A recent decision of the Federal Court provides a timely warning for businesses engaged in cross-border trade where debts may be expressed in a foreign currency.  The take away point of the decision is that in issuing bankruptcy notices based on a judgment debt expressed in a foreign currency and allowing for payment in Australian currency, care must be taken to ensure the correct foreign exchange rate is applied.

Nathan Tinkler, former director of Australian Pacific Coal, has been declared bankrupt by virtue of a Federal Court order made a number of weeks ago.  Mr Tinkler’s problems with solvency have been widely reported in the Australian media.  The proceedings in the Federal Court, however, considered issues relating to the validity of a bankruptcy notice served on Mr Tinkler in which the judgment debt was expressed in US dollars.

The creditor in this matter, GE Commercial Australasia Pty Ltd, had filed a creditor’s petition against Mr Tinkler in mid-2015, which was opposed on the basis that he was solvent, and that there was no act of bankruptcy, as the creditor’s bankruptcy notice did not comply with the Bankruptcy Regulations 1966 (Cth), and was therefore invalid.

The basis for challenging the validity of the bankruptcy notice was that it did not comply with regulation 4.04, which allows for judgments or orders expressed in a foreign currency to be paid in a specified amount of Australian currency.

That provision requires the applicable currency exchange rate to be the equivalent in Australian currency as at the “telegraphic rate of exchange prevailing on the second day before the day” when the bankruptcy notice is lodged with the Australian Financial Security Authority (AFSA).

Mr Tinkler’s lawyers argued, among other things, that the correct exchange rate was not applied, and that the issue of the bankruptcy notice was not lodged until three or four days after the exchange rate applied to the bankruptcy notice was published.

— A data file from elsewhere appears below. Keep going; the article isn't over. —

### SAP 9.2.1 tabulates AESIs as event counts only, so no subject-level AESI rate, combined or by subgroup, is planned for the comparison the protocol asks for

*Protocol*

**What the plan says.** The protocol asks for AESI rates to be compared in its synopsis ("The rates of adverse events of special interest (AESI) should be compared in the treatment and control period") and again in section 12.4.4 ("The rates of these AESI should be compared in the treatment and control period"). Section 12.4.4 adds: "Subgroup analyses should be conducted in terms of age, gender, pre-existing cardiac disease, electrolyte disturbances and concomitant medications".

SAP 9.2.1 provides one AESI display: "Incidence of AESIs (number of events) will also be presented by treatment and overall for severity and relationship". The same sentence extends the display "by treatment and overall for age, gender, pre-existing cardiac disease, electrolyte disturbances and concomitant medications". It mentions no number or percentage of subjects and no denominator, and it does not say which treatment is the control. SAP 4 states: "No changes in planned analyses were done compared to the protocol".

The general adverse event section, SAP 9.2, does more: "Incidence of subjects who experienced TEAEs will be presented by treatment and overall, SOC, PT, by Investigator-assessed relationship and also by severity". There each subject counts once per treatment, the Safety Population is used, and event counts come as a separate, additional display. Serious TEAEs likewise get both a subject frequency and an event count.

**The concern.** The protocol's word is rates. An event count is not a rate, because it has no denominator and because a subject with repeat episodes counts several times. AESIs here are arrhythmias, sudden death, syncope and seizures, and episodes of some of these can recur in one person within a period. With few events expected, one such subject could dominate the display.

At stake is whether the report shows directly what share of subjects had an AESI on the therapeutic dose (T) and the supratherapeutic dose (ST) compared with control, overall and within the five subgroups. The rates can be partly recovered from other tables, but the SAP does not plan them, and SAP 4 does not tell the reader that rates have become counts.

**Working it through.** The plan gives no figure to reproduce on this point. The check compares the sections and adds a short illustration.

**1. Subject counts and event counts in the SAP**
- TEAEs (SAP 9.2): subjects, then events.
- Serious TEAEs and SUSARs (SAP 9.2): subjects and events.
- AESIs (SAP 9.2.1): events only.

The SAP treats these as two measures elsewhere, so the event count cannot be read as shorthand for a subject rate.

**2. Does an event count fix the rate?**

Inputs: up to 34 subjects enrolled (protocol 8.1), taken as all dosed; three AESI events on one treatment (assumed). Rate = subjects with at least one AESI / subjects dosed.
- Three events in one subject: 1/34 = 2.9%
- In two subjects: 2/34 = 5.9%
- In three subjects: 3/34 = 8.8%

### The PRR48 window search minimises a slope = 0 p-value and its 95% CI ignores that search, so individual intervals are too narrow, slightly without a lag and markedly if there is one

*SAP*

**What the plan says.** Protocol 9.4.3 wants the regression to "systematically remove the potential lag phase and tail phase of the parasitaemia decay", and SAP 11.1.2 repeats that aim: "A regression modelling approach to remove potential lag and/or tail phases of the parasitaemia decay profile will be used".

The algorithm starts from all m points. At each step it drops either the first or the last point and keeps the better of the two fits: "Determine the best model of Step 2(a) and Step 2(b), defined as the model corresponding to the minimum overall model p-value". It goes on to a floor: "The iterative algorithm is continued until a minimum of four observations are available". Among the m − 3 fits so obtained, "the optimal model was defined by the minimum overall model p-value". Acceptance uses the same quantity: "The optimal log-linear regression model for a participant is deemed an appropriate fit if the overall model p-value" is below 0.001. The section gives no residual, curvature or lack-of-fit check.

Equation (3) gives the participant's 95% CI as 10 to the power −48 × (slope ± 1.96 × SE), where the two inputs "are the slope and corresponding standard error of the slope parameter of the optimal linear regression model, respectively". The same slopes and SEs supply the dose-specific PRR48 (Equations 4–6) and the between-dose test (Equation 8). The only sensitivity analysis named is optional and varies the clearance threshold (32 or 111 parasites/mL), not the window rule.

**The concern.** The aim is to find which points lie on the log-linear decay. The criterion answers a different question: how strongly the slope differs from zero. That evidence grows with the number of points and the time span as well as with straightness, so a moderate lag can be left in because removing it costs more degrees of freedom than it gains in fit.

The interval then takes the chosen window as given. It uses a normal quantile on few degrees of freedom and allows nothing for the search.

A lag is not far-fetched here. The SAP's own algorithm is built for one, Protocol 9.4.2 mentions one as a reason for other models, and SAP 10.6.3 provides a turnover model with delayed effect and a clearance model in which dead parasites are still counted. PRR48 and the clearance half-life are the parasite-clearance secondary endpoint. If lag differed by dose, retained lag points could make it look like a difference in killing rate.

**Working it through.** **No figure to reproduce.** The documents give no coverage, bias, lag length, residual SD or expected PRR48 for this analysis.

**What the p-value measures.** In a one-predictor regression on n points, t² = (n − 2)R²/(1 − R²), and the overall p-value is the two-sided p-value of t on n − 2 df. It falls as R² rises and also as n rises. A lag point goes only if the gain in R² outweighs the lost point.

The court held that the correct rate that answers regulation 4.04 is “… a rate that is published by a banking institution as generally available for the relevant date, or is published has having been generally available on that date…”.  The effect of this is that after ascertaining the relevant exchange rate, a creditor needs to lodge the application for a bankruptcy notice with AFSA within two days.  In Mr Tinkler’s case, the exchange rate was calculated as at 15 June 2015, and the application for the bankruptcy notice was lodged on 17 June 2015.

Regarding the date of the issue of the bankruptcy notice, the application was lodged on 17 June 2015, but due to a number of administrative issues it was not issued until 19 June 2015.  As the court held that the regulation provided that the exchange rate must be calculated two days before lodgement, not two days before a bankruptcy notice is issued, this was not an issue

Due to his failure to successfully oppose the creditor’s petition, a sequestration order was made on 9 February 2016, and a trustee in bankruptcy was appointed to Mr Tinkler’s estate.  Additionally, the court ordered that any proceedings by the trustee in bankruptcy be stayed to allow time for Mr Tinkler to appeal the decision.  Today, that time lapsed and Mr Tinkler’s bankruptcy took effect.

The case highlights one of many issues that arise regarding the validity of a bankruptcy notice.  Judgment creditors need to be wary in issuing bankruptcy notices generally, but particularly where they do business across borders, and they are enforcing a judgment debt that is not expressed in Australian dollars.